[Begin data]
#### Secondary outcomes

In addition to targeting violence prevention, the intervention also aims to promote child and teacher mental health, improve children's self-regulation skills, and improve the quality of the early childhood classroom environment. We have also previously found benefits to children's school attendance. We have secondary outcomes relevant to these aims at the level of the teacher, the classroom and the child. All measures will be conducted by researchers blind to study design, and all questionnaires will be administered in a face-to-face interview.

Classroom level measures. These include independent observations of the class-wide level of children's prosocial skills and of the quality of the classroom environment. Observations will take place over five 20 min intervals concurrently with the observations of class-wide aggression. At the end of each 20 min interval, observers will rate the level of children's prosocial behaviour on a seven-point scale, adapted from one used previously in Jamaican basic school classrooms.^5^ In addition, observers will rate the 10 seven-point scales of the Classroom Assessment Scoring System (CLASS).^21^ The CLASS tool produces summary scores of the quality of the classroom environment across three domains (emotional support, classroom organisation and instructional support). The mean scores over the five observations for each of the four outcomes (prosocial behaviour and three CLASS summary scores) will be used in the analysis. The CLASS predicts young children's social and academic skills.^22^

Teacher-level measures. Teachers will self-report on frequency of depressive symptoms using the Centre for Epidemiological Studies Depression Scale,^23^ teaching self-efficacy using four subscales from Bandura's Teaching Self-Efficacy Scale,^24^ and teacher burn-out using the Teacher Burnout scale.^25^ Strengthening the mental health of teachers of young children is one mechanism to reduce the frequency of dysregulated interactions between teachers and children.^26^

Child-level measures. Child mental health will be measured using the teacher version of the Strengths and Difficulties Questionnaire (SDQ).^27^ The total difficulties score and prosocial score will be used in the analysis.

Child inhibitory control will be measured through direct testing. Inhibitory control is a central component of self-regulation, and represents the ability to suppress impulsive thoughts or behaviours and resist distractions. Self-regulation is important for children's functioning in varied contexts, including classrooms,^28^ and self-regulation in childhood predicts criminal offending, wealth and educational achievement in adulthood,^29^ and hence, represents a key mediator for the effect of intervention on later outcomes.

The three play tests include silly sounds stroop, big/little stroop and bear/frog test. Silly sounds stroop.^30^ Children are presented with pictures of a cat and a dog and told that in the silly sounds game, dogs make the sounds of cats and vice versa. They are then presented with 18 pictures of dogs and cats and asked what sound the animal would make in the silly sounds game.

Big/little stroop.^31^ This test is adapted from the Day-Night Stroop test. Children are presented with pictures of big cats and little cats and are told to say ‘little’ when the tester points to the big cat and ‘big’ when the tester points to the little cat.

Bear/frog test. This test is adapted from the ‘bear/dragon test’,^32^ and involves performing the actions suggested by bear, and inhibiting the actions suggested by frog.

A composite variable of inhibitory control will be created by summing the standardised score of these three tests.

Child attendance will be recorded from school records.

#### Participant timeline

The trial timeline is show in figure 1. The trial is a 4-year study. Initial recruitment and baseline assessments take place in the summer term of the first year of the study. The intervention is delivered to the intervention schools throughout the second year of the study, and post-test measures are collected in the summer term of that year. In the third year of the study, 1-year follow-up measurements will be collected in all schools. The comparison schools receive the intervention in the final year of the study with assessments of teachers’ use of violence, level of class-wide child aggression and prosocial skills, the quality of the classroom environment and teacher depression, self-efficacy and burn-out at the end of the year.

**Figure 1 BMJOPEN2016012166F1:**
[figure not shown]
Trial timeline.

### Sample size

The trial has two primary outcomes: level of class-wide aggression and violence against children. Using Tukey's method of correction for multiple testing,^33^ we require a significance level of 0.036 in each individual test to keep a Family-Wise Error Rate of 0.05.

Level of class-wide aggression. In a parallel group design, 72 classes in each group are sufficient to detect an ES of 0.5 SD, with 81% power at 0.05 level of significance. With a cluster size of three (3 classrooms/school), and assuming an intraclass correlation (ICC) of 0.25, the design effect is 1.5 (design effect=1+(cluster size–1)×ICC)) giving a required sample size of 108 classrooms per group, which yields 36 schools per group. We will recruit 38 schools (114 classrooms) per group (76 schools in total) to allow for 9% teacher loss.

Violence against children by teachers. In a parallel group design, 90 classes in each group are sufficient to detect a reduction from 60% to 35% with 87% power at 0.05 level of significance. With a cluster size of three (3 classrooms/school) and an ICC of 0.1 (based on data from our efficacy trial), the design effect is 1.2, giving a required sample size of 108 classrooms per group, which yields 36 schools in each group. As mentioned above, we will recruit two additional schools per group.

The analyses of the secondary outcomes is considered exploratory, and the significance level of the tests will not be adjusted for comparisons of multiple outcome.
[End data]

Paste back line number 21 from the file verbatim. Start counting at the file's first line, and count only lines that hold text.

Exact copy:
The analyses of the secondary outcomes is considered exploratory, and the significance level of the tests will not be adjusted for comparisons of multiple outcome.